The bottom tier is the ChiNext. Like SME, ChiNext is limited to the Shenzhen stock exchange. ChiNext was created to help encourage entrepreneurship, inspire creativity, and popularize innovative business models. The financial requirements to list on ChiNext are relaxed compared to the other two boards.

We can trace the origin of the misconception of overvaluation to the ChiNext board. Today on average the ChiNext has the highest P/E, the highest number of halted or suspended securities, and also the lowest market cap compared to the other tiers2. ChiNext stocks currently have a P/E of 813 versus their five-year average of 58.94, though this is down from their June 12th high of 128.45. Many have used the high valuations in the ChiNext tier as a proxy for the entire Chinese market.

Our fund, the KraneShares Bosera MSCI China A ETF (ticker : KBA) tracks the MSCI China A International Index. This index has 370 constituents and a free float market cap of $900 million6. Our index constituents are primarily large and mid cap Main Board stocks. KBA’s index currently has a P/E of 187, far lower than the average ChiNext P/E of 81.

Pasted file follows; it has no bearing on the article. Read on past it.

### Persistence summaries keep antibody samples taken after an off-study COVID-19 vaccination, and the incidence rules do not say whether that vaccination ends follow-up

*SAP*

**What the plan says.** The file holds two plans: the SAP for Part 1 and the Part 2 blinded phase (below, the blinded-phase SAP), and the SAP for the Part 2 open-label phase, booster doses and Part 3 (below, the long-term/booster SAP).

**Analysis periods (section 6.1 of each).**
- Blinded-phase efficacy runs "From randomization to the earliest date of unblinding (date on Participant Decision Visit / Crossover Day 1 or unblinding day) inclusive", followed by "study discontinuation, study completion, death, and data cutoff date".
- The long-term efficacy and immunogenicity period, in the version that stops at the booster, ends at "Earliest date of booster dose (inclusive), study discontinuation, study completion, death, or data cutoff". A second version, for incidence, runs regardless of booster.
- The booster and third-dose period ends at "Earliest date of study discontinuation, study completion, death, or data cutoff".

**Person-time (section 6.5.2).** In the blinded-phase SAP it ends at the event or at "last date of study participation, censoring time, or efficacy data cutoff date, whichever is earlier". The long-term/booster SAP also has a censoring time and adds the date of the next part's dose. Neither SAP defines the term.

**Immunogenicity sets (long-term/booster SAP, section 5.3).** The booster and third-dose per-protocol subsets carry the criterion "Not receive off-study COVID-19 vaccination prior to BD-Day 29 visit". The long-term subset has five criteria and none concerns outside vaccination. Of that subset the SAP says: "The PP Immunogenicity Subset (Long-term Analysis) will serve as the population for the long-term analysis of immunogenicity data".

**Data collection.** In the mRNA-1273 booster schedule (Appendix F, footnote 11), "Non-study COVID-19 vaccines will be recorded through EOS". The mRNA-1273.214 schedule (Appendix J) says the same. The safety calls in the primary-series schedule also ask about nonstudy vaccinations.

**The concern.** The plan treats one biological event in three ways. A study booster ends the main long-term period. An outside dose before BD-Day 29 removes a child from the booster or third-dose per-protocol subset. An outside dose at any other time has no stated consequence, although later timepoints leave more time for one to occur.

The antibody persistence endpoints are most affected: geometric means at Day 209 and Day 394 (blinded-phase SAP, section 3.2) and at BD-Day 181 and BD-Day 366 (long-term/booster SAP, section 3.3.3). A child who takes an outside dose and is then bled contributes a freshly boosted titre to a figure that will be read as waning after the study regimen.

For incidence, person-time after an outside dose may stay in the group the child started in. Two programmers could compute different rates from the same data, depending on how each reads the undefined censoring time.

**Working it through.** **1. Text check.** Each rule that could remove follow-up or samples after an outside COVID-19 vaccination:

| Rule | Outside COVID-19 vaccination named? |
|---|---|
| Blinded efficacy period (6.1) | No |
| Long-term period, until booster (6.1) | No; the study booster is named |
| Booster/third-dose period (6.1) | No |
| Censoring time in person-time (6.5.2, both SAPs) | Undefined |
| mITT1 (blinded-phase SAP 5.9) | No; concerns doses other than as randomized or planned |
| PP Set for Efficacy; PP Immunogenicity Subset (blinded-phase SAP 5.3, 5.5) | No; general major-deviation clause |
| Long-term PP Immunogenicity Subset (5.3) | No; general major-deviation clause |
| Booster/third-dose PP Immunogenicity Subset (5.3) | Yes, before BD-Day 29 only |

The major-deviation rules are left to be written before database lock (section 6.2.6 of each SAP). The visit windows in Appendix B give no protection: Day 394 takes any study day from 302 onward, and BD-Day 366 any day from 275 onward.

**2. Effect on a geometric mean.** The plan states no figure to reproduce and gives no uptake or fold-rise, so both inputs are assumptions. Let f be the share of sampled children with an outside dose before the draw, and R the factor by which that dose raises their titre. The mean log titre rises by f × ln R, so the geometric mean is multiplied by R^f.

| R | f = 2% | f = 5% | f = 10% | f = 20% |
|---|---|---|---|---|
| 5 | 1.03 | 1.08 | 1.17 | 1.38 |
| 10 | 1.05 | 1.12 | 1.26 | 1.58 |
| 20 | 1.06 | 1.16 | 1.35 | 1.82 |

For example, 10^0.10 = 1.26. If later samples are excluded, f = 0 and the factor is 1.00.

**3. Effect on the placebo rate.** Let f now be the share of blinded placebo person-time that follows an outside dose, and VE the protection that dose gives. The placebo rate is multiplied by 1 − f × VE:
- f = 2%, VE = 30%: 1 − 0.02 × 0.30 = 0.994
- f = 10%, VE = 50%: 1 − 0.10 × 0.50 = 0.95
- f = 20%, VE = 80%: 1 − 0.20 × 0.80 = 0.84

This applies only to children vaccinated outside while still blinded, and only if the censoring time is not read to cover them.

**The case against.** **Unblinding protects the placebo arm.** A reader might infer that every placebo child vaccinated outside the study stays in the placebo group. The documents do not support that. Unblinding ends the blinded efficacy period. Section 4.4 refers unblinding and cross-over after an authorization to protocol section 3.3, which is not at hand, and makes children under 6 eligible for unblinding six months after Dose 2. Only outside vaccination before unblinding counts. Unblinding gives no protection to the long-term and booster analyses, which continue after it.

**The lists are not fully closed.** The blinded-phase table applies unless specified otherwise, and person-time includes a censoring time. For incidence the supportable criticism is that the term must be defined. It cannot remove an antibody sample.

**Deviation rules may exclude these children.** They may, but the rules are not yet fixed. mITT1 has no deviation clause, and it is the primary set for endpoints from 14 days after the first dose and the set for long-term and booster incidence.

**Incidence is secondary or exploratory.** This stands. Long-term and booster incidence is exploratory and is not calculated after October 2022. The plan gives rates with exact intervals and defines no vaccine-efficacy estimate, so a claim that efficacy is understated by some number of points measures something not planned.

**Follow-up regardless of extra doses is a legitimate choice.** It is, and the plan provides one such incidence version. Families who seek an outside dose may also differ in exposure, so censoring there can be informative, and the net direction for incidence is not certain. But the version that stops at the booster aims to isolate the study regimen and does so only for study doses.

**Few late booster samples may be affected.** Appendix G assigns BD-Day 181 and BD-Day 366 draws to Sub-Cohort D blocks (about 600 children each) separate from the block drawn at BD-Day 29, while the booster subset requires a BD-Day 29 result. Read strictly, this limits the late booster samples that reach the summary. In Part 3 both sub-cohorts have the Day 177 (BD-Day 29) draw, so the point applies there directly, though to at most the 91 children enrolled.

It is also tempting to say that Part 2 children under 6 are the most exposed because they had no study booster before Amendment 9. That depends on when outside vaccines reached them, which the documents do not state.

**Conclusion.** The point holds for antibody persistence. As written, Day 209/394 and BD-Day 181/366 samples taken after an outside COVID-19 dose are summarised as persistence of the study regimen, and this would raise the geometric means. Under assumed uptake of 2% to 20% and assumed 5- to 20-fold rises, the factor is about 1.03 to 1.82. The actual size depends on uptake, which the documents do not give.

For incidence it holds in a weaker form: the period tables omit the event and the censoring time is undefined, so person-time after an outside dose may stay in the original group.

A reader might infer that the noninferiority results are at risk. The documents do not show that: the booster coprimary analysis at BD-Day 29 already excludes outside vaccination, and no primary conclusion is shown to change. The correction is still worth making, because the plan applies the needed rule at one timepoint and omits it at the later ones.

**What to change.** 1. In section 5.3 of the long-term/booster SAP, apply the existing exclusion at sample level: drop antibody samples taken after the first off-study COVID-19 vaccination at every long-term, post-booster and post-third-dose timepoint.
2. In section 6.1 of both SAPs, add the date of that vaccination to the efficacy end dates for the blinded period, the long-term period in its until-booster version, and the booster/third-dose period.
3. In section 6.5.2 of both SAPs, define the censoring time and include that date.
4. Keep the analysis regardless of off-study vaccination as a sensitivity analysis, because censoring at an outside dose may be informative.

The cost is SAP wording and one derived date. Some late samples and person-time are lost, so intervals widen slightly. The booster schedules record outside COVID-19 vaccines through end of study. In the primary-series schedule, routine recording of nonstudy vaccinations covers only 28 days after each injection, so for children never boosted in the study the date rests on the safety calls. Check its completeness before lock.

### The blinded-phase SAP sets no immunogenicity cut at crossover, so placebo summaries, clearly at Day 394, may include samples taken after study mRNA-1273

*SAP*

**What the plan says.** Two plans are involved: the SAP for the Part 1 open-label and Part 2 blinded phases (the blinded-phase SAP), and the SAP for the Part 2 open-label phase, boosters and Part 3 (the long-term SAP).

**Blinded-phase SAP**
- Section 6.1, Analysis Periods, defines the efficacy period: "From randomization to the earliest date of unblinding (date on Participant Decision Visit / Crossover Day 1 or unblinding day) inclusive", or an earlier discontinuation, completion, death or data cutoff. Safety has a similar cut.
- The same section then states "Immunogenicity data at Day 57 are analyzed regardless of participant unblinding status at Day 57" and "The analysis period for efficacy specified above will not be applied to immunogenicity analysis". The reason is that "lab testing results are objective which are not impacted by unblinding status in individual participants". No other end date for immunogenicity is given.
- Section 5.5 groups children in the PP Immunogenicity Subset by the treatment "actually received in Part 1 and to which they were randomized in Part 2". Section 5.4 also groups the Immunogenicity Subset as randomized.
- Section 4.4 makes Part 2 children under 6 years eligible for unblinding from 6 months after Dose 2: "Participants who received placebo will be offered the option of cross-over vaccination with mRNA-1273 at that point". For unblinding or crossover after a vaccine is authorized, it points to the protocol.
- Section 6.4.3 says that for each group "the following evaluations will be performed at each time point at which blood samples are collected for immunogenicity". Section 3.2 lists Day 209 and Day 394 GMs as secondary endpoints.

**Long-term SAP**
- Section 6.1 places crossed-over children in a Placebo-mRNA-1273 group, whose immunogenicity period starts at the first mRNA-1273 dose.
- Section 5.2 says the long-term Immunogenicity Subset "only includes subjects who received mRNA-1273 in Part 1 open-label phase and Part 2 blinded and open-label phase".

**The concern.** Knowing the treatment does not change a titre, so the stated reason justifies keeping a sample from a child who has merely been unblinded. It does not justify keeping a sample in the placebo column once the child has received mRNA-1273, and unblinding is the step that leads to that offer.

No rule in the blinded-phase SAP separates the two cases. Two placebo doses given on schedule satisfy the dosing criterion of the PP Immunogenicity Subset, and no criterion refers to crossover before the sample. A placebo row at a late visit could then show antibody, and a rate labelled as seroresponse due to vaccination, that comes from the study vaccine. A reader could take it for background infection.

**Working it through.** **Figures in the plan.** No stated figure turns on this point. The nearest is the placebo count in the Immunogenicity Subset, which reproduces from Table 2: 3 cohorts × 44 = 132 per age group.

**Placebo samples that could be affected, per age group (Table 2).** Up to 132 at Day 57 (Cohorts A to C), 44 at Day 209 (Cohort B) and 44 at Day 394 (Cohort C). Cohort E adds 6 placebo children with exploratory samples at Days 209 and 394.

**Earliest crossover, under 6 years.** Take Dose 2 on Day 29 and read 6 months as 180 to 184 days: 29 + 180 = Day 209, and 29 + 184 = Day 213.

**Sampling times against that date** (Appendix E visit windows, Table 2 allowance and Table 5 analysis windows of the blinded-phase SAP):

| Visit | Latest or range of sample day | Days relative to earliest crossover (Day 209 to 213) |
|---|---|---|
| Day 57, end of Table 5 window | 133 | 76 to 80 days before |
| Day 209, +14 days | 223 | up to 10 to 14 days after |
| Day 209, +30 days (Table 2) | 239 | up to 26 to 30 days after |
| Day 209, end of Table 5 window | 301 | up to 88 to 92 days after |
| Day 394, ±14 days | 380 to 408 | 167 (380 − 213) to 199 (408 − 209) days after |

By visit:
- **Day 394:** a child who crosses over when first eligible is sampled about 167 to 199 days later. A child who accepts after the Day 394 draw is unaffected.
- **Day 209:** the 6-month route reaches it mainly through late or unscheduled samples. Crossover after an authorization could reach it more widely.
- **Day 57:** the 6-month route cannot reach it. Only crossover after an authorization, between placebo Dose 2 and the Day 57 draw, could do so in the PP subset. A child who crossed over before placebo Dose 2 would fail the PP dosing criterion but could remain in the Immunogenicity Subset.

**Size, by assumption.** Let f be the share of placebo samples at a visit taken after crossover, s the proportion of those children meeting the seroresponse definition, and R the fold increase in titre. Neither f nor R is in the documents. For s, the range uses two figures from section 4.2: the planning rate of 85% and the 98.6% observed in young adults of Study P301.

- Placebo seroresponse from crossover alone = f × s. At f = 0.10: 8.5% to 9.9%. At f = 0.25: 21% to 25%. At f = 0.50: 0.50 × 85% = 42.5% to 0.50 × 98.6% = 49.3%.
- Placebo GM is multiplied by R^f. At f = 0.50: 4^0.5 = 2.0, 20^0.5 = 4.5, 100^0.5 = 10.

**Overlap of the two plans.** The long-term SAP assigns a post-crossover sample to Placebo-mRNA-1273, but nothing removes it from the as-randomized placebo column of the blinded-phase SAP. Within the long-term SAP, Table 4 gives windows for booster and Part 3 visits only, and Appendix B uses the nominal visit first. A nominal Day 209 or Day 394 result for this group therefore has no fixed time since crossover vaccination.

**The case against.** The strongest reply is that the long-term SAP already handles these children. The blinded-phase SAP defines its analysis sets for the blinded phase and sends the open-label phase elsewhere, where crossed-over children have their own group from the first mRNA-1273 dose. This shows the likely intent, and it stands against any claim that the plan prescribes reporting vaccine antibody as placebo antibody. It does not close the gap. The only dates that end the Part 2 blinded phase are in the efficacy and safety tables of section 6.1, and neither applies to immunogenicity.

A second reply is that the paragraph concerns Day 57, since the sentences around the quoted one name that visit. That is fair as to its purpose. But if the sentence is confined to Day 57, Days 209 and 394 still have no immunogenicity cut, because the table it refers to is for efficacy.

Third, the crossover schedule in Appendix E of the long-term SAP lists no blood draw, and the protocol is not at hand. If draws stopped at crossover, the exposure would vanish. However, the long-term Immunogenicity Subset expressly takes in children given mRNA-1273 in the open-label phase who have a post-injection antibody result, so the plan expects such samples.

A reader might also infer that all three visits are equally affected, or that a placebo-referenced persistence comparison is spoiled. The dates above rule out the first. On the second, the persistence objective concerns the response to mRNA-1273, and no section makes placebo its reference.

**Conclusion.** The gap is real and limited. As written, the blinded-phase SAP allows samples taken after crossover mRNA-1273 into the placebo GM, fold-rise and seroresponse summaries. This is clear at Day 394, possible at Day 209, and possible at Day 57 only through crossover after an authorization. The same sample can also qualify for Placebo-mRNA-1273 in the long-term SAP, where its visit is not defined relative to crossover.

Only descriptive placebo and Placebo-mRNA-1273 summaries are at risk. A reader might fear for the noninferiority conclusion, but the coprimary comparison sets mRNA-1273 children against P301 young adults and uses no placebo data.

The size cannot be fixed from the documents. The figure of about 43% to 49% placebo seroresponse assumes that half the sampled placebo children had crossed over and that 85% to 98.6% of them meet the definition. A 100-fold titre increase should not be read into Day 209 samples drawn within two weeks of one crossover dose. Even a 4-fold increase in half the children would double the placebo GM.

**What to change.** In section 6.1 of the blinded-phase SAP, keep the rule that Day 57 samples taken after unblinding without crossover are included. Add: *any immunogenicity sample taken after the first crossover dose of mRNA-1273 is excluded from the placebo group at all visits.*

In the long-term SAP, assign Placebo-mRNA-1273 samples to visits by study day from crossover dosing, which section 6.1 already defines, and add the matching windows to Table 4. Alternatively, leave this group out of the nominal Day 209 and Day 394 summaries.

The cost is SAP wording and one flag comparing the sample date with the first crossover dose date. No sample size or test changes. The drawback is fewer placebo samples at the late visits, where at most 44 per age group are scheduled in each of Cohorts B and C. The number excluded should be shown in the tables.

Misconception 2: The Chinese stock market has stopped trading

There are many regulatory differences between the U.S. and Chinese markets. One difference in China that seems particularly striking to U.S. investors is the ability of Chinese companies to halt or suspend trading. This rule was established in order to prevent insider trading. Whenever a Chinese company has non-public information being released the stock is halted or suspended until that information is disseminated. This can be due to a merger, acquisition, or outside investment by the company. Additionally, if a company trades up or down 10% in one day, the company is suspended from trading for that day.